If you're like me, you (at least used to) have a stack of remotes you juggle to watch TV, adjust the volume, switch between devices, etc. Even if your cable company provided or your television came with a "universal" remote, those "universal" remotes only work with a approved pre-programmed list of manufacturers and models. Roku? Nope. Asus O!Play? Nope. Cheap Chinese HDMI switch? Yeah right!
Enter the Universal WR7. There are a lot of remotes that bill themselves as "Universal" especially a few knockoffs from RCA and brand-X comapanies on one end of the spectrum that are no better than the remote that comes with most cable company's boxes or perhaps your TV. On the other end of the spectrum are Harmony remotes that require a Windows or Mac and hundreds of megabytes of software updates to program and cost hundreds of dollars. What everybody should buy is a remote from Universal. Unfortunately, all remotes say "Universal" so you have to look for this logo:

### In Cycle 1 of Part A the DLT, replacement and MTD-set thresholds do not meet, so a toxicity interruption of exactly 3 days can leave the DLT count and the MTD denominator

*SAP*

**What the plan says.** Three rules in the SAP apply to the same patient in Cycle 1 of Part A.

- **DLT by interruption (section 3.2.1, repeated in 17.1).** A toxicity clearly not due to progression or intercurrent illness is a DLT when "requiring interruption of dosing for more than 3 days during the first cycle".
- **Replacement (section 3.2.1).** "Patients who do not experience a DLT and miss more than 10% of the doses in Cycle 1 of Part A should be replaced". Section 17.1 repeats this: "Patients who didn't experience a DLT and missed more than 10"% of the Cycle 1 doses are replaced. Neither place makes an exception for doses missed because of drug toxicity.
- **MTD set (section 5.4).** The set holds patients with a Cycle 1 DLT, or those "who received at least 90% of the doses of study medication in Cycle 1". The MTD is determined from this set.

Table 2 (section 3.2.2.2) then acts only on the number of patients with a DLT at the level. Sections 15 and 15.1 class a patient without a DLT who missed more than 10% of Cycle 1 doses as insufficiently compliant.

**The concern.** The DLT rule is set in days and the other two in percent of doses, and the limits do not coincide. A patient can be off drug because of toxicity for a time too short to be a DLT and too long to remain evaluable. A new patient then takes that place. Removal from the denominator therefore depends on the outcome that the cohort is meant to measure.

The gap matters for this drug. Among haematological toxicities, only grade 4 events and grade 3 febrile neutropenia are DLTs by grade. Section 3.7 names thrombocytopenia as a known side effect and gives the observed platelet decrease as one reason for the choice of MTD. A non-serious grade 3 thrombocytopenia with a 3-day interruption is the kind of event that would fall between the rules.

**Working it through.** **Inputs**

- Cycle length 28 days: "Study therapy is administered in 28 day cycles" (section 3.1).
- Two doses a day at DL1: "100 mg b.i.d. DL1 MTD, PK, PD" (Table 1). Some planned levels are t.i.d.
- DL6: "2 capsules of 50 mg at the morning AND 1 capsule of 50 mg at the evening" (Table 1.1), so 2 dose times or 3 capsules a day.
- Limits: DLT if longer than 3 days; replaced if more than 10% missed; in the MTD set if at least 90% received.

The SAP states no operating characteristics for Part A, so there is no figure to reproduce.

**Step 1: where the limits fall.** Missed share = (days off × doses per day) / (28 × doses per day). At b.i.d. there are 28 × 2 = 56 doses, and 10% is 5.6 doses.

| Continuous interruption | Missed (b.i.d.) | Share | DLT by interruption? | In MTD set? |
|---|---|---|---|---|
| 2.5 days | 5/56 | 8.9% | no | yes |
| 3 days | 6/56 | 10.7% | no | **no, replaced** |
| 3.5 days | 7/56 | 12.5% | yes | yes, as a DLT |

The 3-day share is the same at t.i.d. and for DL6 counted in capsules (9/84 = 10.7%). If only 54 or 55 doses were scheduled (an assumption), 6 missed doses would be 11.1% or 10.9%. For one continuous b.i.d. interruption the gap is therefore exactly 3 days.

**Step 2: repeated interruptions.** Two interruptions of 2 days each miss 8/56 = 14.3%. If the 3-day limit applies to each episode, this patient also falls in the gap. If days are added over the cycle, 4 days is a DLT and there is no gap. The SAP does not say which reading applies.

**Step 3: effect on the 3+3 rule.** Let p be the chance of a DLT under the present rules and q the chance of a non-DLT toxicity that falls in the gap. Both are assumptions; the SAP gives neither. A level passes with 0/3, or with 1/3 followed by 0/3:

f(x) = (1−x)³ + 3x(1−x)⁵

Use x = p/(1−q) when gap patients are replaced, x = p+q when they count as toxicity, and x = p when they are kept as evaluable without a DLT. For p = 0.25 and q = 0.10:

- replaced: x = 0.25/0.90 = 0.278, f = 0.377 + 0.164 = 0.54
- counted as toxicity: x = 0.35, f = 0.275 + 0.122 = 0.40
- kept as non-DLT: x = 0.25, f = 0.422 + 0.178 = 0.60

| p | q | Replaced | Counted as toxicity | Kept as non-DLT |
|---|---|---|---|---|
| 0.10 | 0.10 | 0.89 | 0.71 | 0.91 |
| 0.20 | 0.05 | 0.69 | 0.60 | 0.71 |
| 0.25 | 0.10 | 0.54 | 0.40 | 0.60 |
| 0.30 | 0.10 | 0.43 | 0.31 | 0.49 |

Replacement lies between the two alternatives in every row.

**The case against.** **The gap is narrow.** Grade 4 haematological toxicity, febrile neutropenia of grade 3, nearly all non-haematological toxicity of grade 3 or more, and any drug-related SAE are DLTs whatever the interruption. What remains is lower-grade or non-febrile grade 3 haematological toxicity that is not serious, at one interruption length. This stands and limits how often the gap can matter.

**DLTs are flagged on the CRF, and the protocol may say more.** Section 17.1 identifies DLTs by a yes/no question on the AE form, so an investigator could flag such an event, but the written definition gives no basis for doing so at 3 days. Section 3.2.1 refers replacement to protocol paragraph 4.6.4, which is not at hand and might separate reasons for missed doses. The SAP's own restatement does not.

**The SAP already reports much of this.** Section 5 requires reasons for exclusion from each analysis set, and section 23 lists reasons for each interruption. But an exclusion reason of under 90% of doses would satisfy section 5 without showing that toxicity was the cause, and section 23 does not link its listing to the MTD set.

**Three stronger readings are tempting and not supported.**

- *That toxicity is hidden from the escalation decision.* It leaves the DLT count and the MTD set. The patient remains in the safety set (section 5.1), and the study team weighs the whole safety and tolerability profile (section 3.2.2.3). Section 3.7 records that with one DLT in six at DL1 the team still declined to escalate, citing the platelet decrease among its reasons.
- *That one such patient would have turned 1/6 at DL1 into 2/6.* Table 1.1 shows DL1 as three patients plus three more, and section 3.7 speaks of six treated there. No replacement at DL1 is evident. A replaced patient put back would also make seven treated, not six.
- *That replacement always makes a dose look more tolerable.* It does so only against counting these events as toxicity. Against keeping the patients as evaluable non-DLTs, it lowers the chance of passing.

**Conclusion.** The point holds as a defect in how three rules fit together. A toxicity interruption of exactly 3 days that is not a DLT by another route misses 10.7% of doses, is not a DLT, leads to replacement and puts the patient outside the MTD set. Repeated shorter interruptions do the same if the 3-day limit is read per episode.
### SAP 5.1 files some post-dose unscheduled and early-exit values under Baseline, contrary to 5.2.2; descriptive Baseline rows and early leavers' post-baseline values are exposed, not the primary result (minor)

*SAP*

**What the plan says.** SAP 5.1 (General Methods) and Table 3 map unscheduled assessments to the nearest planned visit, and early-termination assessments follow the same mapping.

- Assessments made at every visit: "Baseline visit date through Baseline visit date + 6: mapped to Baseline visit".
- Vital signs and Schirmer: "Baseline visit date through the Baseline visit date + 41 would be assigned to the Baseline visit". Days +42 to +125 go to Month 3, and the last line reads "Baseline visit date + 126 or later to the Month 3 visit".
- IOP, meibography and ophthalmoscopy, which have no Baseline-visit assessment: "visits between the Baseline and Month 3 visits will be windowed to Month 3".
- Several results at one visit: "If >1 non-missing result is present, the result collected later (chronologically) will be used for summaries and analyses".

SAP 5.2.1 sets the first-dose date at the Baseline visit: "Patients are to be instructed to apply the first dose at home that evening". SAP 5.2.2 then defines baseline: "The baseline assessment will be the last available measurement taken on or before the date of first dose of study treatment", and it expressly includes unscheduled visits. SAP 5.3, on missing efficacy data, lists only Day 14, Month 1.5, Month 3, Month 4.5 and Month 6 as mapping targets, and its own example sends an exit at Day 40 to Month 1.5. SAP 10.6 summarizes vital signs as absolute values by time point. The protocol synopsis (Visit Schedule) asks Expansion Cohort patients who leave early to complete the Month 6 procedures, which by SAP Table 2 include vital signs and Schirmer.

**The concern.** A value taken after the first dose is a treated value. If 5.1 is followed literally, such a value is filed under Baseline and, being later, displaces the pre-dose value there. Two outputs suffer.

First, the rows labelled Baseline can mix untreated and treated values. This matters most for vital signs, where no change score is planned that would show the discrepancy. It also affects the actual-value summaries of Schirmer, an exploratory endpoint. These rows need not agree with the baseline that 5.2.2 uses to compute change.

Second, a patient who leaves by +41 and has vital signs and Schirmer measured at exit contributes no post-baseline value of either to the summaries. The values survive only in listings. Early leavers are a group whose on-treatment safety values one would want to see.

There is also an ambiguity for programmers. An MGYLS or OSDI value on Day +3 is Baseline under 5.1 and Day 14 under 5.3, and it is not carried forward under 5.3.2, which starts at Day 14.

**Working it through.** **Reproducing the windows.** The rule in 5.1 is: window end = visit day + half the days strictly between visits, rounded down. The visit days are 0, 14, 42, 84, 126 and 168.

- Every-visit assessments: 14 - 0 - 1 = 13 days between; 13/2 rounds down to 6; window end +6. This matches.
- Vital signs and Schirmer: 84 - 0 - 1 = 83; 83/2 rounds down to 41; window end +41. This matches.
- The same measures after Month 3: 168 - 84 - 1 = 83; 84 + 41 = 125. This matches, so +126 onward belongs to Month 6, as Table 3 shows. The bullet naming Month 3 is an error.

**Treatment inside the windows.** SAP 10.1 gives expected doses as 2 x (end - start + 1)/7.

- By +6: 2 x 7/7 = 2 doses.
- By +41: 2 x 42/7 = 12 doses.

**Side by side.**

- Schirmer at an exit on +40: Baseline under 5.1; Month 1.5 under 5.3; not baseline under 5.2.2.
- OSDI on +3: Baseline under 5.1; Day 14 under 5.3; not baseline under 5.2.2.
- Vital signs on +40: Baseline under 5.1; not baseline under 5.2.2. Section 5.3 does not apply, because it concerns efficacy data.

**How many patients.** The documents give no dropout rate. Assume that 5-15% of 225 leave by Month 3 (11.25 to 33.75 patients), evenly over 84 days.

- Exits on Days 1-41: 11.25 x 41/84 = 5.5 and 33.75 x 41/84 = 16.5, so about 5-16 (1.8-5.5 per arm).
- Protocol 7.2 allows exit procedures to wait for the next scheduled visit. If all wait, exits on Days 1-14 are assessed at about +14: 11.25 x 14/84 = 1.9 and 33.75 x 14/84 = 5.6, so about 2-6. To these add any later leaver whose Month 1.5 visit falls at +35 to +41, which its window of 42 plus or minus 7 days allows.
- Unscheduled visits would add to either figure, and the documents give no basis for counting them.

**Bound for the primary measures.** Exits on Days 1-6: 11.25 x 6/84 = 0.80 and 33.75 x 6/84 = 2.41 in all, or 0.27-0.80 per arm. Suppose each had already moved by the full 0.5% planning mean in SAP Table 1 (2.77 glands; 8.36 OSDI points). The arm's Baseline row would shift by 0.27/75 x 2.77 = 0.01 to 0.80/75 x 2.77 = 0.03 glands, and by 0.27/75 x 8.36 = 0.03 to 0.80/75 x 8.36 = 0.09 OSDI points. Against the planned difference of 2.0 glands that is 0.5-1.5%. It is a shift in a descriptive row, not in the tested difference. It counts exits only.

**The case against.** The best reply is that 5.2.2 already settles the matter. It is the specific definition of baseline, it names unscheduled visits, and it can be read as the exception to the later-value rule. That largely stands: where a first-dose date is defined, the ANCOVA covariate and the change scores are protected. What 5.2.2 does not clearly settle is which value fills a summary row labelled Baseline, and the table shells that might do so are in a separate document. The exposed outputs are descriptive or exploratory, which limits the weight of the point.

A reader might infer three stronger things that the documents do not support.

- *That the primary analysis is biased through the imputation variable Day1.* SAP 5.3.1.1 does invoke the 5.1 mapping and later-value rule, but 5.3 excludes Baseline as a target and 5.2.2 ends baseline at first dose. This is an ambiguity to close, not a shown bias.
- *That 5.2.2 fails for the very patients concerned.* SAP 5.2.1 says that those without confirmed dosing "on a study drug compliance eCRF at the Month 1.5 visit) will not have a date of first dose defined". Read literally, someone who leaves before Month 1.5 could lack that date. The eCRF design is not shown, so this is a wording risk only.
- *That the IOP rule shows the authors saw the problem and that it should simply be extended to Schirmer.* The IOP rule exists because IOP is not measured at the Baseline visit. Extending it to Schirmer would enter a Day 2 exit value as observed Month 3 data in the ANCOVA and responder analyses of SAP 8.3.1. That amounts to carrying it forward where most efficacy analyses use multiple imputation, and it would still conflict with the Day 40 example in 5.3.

Is it complicated to set up? Not for me, but I have a degree in Computer Science. Here's how you do it:
- Let's say we want to program the "1" button on the "dvd" setting. Press and hold [dvd] and [ent] at the same time.
- Then press .
- Then point your DVD remote at this remote and press  on the old remote. The new remote flashes three times and your done.
- You can continue to program more buttons by repeating steps 2 and 3.
- Press and hold [dvd] and [ent] at the same time to save.
This remote also supports:
- Punch through. Any button can be programmed to use the button from a different mode. For example, you can say that volume controls always go to the receiver or TV regardless of what mode you are on. Channel changes can always go to the cable box even if you are in DVD mode.
- Macro Mode. You can program a button to send more than one signal to more than one device. Example: Turning everything on and off with one button.
- Old fashioned setup like a normal universal remote (the old three digit code and a giant table in the back of the manual or "press up over and over until the device turns off to search for the right code").